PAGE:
In his 12 years as president and CEO of Plus Delta Partners, Guy Hart and his team have focused on one thing: helping nonprofit institutions raise more money, faster.
But Guy isn’t one for quick hacks and shortcuts. As pressure mounts on gift officers to “do more with less” in today’s fundraising climate, Plus Delta trains frontline fundraisers on how to build long-term, authentic relationships between donors and institutions to breed sustainable results.
We took some time to chat with Guy about building great frontline teams, equipping gift officers with the right skills, and measuring performance.
To hear more from Guy, catch him in Boston from July 27-28 at RAISE 2017, the second-annual EverTrue conference. Check out the schedule and get your tickets before they sell out!
What’s your methodology for developing high-performing frontline fundraising teams?
It’s about building core competencies—and there’s three of them. One is the repeatable process that fundraisers use to facilitate the philanthropic conversation. The second competency is the communication skills that they use to manage that process… so, what does it sound like to work with a donor or prospect? The third competency is the notion of facilitation, which is different than trying to make everybody a donor. It has much more to do with facilitating an outcome from the relationship—which could be that they don’t become a donor and are simply a connector to other donors.
What do you see as the biggest challenges faced by development shops today?
There’s a skill gap. Fundraisers are expected to do more, but unfortunately they haven’t been equipped with the skills to do more. They’re very mission oriented, they care about the institution, and they want to do the best they can—but they just haven’t been given the skills. Advancement leadership needs to provide professional development for frontline fundraisers at all levels, in a way that’s actually actionable. So, not just teaching them concepts, but actually building their skills to use those concepts when performing tasks.
Many shops also lack a culture of transparency in which fundraisers are talking about how they do their work and relying on each other to get better. Most shops have their alpha fundraisers that do voodoo and raise a lot of money—but nobody knows how they do it. Those aren’t healthy cultures. The best shops are those that focus collectively on fundraising using repeatable, shared processes, standard methods of communication, and a standard set of behaviors that gift officers demonstrate to donors. The ones that are lagging still keep these things a mystery… and that makes it difficult for fundraisers to be successful.
The best shops are those that focus collectively on fundraising using repeatable, shared processes, standard methods of communication, and a standard set of behaviors that gift officers demonstrate to donors.
What makes for a great major gifts officer?
Intellectual curiosity. They have a deep understanding of the priority for which they’re raising money, and they can explain how a donor or a prospect can have a measurable impact on it. They also have to be curious about the donor or the prospect in order to… make the connection between the resources that are needed and why the donor would want to make that gift.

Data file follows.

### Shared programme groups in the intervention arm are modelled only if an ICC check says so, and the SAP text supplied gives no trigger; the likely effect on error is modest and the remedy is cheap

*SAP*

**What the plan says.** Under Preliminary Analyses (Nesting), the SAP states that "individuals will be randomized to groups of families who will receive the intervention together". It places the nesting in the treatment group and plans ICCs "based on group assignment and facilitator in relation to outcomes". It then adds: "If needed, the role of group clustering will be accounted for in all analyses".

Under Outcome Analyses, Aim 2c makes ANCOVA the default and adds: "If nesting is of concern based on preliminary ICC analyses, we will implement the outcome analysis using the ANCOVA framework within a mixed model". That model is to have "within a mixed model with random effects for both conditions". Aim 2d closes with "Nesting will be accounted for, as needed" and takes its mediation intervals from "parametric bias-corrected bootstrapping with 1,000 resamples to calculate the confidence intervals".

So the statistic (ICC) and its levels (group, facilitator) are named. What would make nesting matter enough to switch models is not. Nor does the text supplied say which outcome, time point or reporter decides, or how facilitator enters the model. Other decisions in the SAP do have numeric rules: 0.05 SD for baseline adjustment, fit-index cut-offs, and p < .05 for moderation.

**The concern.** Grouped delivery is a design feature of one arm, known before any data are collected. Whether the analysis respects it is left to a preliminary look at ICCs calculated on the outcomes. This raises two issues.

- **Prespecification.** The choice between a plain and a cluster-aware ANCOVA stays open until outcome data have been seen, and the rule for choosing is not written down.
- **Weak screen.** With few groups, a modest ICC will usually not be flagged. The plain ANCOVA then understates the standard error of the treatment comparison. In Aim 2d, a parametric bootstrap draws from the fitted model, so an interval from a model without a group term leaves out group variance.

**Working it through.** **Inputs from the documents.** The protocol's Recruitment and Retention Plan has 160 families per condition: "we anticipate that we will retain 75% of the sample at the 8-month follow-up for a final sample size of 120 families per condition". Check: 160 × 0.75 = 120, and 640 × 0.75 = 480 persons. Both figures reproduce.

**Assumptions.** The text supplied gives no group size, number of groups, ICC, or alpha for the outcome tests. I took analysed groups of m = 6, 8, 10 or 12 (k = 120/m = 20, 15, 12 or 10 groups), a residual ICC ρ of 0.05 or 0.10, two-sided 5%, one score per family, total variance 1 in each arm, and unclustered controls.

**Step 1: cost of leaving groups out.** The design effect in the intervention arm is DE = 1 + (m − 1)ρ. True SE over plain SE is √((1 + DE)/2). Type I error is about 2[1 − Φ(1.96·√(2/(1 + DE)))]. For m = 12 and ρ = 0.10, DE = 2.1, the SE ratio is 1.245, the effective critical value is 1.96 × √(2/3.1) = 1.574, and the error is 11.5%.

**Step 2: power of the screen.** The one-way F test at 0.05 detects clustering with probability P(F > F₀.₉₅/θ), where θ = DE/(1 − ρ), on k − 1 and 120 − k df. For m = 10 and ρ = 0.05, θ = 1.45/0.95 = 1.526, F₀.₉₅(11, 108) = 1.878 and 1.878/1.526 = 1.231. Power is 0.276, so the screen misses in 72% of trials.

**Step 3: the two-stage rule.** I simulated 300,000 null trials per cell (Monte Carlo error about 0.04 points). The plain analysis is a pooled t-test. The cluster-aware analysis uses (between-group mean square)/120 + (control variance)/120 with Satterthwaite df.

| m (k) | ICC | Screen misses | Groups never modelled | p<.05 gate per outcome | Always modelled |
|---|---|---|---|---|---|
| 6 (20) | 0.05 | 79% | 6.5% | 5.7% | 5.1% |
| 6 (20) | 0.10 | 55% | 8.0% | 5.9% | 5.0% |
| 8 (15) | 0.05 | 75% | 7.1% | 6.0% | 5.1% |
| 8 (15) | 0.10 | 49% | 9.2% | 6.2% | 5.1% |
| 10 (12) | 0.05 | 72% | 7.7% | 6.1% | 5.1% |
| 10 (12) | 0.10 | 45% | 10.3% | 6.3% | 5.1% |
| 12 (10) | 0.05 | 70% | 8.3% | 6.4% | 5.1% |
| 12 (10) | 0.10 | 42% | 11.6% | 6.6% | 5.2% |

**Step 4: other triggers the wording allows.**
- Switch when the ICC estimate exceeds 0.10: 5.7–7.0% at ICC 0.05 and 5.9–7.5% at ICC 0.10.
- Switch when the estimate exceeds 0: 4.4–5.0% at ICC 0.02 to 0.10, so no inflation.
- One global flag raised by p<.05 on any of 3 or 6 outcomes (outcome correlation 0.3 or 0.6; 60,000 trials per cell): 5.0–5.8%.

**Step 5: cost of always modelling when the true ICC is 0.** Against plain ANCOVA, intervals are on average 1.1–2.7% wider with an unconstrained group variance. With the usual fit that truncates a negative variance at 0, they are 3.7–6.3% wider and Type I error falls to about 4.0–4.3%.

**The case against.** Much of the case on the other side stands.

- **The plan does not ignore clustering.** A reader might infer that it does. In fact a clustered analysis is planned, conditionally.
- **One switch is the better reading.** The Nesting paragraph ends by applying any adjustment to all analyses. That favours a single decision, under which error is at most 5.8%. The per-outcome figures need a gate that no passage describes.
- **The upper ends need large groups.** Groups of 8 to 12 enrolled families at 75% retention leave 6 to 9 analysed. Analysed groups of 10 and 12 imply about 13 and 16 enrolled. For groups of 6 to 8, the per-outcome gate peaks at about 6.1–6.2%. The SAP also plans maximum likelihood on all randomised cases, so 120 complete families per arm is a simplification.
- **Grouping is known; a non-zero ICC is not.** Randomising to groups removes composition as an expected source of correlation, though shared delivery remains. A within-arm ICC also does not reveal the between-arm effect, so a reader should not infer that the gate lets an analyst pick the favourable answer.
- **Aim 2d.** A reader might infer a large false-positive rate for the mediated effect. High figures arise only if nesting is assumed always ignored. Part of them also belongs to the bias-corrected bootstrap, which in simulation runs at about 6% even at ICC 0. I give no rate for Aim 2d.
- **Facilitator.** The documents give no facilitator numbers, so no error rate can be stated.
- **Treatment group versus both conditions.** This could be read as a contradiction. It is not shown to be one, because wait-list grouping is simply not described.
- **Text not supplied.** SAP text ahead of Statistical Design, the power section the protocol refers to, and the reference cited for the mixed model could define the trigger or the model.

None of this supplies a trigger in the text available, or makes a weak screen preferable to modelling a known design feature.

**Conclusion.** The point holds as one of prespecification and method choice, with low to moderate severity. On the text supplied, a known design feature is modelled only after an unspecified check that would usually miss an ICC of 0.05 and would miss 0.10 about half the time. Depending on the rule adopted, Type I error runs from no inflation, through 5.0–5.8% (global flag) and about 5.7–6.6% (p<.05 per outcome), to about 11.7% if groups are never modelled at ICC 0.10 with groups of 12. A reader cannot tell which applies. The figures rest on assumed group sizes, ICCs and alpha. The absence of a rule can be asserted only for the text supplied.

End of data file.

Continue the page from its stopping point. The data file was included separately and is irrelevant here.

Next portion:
The next piece is the ability to be fearless about communicating… what we call a ‘forthright diplomat.’ They need to be very transparent and very forward, but still diplomatic.
Why do you think it’s so important for advancement teams to take a performance-based approach—and what are the KPIs you recommend measuring to create better results?
You’ve got to measure what you’re working on or else you have no read on what’s effective. However, if you’re just measuring people and not giving them the tools to be effective against those measurements, it doesn’t work. Measurement without skills is like taking someone to the driving range, giving them a bucket of balls, and saying ‘Hit 20 of these balls 100 yards, hit 20 of these balls 300 yards, and I’ll come back in an hour and see how you did.’ That’s really unfair because you haven’t coached them through the different clubs for each of those ranges, what to do about the wind, and how to hit the ball. Gift officers often feel like the measurements are punitive as opposed to being a guide and a motivator.
There are two key things to measure: activity and productivity. Activity, such as a visit or solicitation, is helpful to measure because you want to know that your fundraisers are busy. But busy is never the only thing you should be looking for. What we advocate for is a mix of activity metrics with productivity metrics. Productivity can be measured in terms of ratios—like number of asks to number of gifts, number of asks to number of ‘no’s’, and dollar amounts asked for to dollar amounts received.
What role do you see technology playing for frontline fundraisers today?
I see technology enabling the right behaviors, and to a degree, helping gift officers be more efficient in their work. Enabling the right behaviors would be things like setting agendas based on a repeatable process. If you’ve got an app like EverTrue that reminds a gift officer that the meeting you’re walking into is a qualifying meeting and helps you remember the questions you need to ask, that’s what I mean by an enabler.
I see technology enabling the right behaviors, and to a degree, helping gift officers be more efficient in their work.
Where do you see the advancement industry heading in the next 10 to 15 years?
There’s this convergence of technology and better skills that is happening. I think that the expectations of gift officers are going to go up, meaning they need to raise more money per officer… because the need for philanthropic dollars is not going to slow down. They’re going to have to do more with less, or do more with the same resources in order to bridge the gap between operating budgets and revenues.